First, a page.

2.      2005, in the article “The rationale of online learning communities” by Carlén & Jobring assert that online learning communities facilitate communication between people who share common interests and learn collaboratively using networked technologies. A similar conclusion to the prior one by Preece came out: Researchers and designers have to understand social practices in order to explore and develop technological tools for such collaboration and communication.
3.      2006, in their article “SIOC: an approach to connect web-based communities” John Breslin et al take a rather stout stand as they claim that web-based communities are islands of people that not necessarily related in terms of the topics they share. They introduce how a “Semantically Interlinked Online Community” (SIOC) can enable efficient information dissemination across communities by creating an ontology that will model concepts identified in discussion methods. Data instances can be accessed from community sites using this ontology, enabling connections between local and remote concept instances, and allowing queries on, or transfer of, the data. By searching on one forum, the ontology and interface will allow users to find information on other forums that use a SIOC-based system architecture. At this point Breslin and his co-authors have anticipated to the next step of web-communities that not only offer the bridging of identity; also semantic validation of topics under collaborative will be related and transferrable seamlessly.
4.      2007, in “Identifying communities in blogs: roles for social network analysis and survey instruments” Alvin Chin and Mark Chignell examine the problem of identifying, measuring and evaluating communities in blogs. Based upon McMillan and Chavis, 1986 they explore the link between WBC and “Sense of Community” and add the notion of “centrality measures” derived from social network analysis. They describe a method for identifying communities in blogs using both sense of community measurement and Social Network Analysis (SNA) and apply it on a blog on Canadian independent music.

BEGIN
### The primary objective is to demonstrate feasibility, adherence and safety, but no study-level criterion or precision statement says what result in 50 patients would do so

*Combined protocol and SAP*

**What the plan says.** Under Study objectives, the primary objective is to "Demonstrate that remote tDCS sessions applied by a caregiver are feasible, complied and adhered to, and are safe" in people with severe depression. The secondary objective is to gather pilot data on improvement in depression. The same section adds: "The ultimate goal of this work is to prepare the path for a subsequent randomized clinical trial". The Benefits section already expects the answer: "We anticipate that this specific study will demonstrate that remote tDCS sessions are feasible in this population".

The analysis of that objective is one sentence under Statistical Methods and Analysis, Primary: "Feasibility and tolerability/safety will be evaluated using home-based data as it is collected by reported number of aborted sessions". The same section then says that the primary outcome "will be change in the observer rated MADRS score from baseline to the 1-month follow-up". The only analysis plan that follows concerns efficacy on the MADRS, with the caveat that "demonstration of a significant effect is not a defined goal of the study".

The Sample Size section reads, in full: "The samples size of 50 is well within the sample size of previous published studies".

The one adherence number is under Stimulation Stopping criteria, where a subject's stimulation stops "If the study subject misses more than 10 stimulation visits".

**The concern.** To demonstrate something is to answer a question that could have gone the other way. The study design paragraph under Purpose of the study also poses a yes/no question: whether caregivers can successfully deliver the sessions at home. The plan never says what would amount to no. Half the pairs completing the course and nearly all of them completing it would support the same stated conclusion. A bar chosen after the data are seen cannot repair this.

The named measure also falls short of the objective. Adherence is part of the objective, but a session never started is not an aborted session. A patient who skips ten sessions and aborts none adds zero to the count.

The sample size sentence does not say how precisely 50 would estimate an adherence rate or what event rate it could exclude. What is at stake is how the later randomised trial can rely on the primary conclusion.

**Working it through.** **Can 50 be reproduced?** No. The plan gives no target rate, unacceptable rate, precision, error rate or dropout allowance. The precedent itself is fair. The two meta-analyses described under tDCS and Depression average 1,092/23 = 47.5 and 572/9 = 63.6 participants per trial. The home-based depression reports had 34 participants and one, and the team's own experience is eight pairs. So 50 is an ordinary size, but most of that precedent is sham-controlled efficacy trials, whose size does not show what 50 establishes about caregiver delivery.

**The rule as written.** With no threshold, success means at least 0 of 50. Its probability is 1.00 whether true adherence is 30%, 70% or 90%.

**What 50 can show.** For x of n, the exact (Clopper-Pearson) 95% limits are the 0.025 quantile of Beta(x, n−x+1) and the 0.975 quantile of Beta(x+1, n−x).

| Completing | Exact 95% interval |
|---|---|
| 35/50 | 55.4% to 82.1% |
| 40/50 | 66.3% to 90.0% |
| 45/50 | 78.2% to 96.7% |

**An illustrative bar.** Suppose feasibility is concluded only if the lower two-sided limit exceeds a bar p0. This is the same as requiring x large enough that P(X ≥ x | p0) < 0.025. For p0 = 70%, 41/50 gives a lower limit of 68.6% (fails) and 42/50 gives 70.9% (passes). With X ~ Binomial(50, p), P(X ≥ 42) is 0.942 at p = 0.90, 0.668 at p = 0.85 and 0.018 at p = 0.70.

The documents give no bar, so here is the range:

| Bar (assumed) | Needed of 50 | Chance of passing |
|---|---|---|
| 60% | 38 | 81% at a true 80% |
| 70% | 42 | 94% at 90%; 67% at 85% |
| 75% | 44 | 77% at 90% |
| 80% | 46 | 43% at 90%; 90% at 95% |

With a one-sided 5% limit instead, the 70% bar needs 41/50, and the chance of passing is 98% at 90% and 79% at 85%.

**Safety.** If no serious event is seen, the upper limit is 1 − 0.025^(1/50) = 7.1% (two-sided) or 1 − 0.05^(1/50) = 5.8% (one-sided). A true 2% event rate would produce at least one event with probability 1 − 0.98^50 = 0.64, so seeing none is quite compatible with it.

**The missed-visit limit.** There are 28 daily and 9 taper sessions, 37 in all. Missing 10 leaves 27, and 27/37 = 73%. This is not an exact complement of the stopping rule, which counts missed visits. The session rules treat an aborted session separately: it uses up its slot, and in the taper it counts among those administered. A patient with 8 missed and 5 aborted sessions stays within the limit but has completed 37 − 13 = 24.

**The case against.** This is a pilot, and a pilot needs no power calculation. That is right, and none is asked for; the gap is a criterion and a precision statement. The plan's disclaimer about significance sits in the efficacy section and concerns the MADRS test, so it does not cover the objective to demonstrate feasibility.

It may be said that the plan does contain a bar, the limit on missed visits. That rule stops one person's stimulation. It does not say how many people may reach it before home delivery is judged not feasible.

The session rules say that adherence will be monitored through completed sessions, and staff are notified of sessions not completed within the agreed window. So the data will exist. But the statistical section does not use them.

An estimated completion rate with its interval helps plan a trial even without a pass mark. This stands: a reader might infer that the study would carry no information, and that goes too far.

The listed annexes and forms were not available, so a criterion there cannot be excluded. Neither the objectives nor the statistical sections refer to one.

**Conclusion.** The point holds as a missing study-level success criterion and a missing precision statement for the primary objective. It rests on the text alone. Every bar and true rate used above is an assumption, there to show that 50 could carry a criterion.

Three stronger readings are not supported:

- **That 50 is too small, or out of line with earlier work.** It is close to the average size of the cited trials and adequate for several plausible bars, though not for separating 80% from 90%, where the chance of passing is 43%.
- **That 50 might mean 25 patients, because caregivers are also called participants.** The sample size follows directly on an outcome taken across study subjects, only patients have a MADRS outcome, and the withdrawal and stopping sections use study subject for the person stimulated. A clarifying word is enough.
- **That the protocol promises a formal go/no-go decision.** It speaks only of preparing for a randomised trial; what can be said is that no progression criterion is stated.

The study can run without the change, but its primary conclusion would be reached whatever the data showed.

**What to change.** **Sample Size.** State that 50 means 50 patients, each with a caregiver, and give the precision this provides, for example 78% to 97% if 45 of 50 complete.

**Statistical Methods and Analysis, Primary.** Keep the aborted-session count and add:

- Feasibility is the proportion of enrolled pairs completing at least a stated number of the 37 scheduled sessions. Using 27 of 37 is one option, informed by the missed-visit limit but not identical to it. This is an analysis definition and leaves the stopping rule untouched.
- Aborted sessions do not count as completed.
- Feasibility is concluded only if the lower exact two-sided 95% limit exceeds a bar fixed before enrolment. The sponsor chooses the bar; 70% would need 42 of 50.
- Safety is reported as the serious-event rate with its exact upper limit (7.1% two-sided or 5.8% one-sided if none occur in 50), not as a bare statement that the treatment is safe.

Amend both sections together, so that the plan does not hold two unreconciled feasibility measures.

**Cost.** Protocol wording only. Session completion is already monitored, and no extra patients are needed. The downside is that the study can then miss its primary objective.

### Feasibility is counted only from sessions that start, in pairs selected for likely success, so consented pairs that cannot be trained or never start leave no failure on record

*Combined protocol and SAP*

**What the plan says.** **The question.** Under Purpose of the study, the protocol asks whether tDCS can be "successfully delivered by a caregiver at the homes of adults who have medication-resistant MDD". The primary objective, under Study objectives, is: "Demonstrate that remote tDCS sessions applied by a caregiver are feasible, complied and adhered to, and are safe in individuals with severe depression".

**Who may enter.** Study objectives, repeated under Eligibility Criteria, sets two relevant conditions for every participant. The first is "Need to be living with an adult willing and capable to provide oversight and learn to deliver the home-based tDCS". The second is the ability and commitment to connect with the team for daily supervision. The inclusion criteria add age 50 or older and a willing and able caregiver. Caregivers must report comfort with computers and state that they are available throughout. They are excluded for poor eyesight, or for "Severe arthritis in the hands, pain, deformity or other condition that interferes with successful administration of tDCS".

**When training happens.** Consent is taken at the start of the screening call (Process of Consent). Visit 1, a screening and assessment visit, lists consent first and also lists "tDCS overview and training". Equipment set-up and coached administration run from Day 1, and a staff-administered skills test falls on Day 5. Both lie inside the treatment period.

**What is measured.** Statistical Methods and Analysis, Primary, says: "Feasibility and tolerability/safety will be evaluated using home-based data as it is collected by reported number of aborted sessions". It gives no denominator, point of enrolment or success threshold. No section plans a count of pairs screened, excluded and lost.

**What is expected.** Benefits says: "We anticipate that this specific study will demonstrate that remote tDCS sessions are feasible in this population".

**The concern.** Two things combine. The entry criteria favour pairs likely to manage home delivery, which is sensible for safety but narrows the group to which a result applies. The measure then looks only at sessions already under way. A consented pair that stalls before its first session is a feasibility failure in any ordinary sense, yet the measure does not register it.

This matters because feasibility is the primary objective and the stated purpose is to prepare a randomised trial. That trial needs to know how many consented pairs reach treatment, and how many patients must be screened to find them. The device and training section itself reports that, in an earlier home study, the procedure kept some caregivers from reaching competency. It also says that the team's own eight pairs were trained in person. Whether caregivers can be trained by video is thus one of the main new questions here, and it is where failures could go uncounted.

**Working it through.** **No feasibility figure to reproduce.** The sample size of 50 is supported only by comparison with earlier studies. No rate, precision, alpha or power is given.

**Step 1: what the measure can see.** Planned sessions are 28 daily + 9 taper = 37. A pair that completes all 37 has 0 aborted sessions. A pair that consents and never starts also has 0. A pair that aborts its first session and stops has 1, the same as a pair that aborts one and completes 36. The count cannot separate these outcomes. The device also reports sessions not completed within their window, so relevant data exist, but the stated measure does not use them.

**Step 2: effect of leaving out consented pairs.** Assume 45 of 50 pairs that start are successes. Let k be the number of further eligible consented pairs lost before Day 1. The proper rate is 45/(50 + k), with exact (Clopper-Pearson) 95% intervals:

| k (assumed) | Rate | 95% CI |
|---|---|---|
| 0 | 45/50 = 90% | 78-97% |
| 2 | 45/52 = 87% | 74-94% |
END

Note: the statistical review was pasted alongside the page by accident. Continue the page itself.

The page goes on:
5.      2008, in “Learning relations and networks in web-based communities” Caroline Haythornthwaite regards the broader functions and actors around the learning process.  Ultimately she formulates “learning is predicated on interaction between individuals, interactions that build into communities that share common knowledge and practice.” The remaining question is what types of relations are relevant in respect to learning partnerships and how established learning networks can be interconnected.
6.      2009, in “Enhancing the understanding of genres of web-based communities: the role of the ecological cognition framework” Jonathan Bishop links our attention to the phenomenon of lurking and the genre of weblogs. Political blog and the mommy blog are compared with the significant differences that are found between them that make them solid sub genres.